Analysts Expect a Biden Blowout In November

Nikki Attkisson | Last Updated : September 21, 2020

A recent Minnesota poll by ABC News / Washington Post shows Democratic presidential candidate Joe Biden among likely voters with a 57 percent to 41 percent advantage over President Donald Trump. Two other Minnesota polls released by CBS News / YouGov and New York Times / Siena College over the past few weeks have got Biden up by nine points. What’s the point: after Trump lost it by 1.5 points in 2016, the Trump campaign made a huge investment in turning Minnesota red. The polling suggests that his initiatives are not working.

Analysts expect a Biden blowout in November

They are part of a broader indication that Trump still has a way of winning, not only in Minnesota but on the electoral map. At this point, if his campaign were genuinely competitive, he would probably be closer to Minnesota. Fashions that fit simply show how likely it is for Biden to blow Trump out of the water. The mannequin expects a higher probability of Trump, closing his deficit than Biden growing it. This is going to be a close fight, but with Trump playing the underdog, the situation might turn. The open nature of Biden is being appreciated by the people. In the pandemic times, that way is assuring the improvement of the healthcare might prove to be the table turner.

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Even so, Biden has a higher chance of a profitable 340 electoral votes (about 45 percent) than Trump has a profitable election (about 25 percent). The chance of Biden winning 400 electoral votes is almost equal to the profitability of Trump. There are assumptions of all types coming up, and the results are going to be great. 2020 is giving a lot of unexpected things to the World, and you never know when Biden gets all that he has dreamt of for so many years. The consequences of a Biden blowout versus a small Biden win aren’t the same as a small Biden win versus a small Trump win somewhere close. Why the key emphasis of a potential error is easy to understand Trump may get there one day, and he certainly has a winning shot to head into the campaign with still over a month. However, it should also be pointed out that there is another side of this equation, despite folks like me typically concentrating on how Trump can close the gap with Biden and bring new states into play.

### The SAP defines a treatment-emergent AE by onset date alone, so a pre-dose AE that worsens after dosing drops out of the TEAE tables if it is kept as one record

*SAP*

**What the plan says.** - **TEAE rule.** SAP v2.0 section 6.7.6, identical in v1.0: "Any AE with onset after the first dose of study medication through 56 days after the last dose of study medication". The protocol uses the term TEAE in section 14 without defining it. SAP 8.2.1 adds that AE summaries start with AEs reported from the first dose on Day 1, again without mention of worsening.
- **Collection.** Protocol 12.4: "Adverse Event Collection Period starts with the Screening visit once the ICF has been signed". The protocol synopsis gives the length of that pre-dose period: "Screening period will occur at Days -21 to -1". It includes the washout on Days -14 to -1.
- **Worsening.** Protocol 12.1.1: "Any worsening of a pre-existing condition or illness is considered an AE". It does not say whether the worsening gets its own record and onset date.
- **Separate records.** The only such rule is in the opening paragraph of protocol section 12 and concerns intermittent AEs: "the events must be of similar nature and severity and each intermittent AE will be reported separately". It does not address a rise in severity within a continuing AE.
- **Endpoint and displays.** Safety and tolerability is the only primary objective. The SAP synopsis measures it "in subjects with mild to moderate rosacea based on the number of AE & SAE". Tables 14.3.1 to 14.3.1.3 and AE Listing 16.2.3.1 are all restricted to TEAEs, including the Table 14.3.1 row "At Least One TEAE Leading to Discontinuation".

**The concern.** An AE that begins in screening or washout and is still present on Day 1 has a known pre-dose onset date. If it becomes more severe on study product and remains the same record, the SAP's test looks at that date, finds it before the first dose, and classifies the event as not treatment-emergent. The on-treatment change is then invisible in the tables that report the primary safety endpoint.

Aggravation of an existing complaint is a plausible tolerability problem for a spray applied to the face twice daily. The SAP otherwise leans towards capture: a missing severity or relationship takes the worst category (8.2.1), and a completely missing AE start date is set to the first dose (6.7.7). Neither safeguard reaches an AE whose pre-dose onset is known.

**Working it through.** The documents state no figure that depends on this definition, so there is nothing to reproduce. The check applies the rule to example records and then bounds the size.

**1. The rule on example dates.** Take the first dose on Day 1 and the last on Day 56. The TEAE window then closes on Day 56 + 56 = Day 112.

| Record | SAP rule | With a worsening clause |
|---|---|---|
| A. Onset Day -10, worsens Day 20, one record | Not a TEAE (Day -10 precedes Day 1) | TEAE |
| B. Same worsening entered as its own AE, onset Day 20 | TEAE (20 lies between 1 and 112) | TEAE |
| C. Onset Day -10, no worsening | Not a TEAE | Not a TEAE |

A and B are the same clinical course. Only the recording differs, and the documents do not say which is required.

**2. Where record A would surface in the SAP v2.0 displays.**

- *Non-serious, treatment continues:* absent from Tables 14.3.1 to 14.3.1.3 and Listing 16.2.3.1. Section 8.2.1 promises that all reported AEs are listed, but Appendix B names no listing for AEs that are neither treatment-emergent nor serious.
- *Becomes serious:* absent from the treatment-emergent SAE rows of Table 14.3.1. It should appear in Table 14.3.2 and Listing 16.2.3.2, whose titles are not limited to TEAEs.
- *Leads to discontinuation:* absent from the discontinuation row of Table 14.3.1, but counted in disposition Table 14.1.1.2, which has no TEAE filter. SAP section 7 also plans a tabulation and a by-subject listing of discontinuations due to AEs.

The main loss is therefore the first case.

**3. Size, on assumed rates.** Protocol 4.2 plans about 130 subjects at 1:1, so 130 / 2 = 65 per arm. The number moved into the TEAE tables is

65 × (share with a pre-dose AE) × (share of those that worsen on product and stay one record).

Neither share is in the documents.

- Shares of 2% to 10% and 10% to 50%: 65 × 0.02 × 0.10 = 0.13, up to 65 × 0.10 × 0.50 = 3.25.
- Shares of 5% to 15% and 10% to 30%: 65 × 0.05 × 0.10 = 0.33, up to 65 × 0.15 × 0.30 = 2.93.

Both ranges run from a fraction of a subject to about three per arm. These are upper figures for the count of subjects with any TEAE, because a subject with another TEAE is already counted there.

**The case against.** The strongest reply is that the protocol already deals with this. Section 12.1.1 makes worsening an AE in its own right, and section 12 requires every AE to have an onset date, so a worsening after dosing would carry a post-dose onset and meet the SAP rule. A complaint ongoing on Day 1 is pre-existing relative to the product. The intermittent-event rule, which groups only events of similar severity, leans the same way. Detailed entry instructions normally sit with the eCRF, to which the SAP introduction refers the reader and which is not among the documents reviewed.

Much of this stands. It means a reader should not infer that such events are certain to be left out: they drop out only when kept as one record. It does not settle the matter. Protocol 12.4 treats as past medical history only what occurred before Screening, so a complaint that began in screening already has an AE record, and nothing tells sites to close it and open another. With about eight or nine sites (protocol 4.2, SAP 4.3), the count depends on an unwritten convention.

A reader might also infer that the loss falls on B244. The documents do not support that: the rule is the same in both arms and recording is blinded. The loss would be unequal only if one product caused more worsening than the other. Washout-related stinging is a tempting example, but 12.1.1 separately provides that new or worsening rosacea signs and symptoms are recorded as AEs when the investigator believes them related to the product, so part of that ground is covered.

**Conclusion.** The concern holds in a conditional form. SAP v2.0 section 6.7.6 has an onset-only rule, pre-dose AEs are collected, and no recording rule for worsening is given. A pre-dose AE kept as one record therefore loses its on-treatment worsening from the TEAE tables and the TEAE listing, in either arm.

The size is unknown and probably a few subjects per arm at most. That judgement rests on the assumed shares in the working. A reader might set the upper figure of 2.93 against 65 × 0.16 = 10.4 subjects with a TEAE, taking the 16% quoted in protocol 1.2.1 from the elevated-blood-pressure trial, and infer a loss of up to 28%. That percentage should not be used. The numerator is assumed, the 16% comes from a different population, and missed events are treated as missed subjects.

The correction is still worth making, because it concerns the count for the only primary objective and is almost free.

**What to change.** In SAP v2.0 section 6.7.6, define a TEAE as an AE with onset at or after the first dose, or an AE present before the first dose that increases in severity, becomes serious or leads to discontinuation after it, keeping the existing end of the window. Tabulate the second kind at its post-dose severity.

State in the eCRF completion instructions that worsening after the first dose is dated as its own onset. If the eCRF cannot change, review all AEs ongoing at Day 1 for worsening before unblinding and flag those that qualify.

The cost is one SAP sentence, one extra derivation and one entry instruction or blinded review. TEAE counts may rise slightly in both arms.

Biden also has a distinct chance of blowing Trump out. It’s something that the experts have mentioned before, and David Byler of the Washington Post pointed out a couple of weeks ago. Right now, if you were to watch the survey, there’s a pretty clear picture. In a variety of states, Trump won four years ago, Biden has leads anywhere between five and eight points: Arizona, Michigan, Pennsylvania and Wisconsin. Those plus the states won by Hillary Clinton, get Biden to roughly 290 electoral votes. Suppose you compare Biden to the other states where Biden has at least an average nominal advantage (Florida and North Carolina). In that case, Biden has more than 330 votes. That’s not at blowout rate entirely but look at polling places like Georgia, Iowa, Ohio, and Texas. Right now, we are not talking about those locations, even though one or both campaigns have planned reasonably substantial promotional expenditures down the stretch in all four. The polling there was relatively small, but it was reasonably reliable. Biden is very competitive.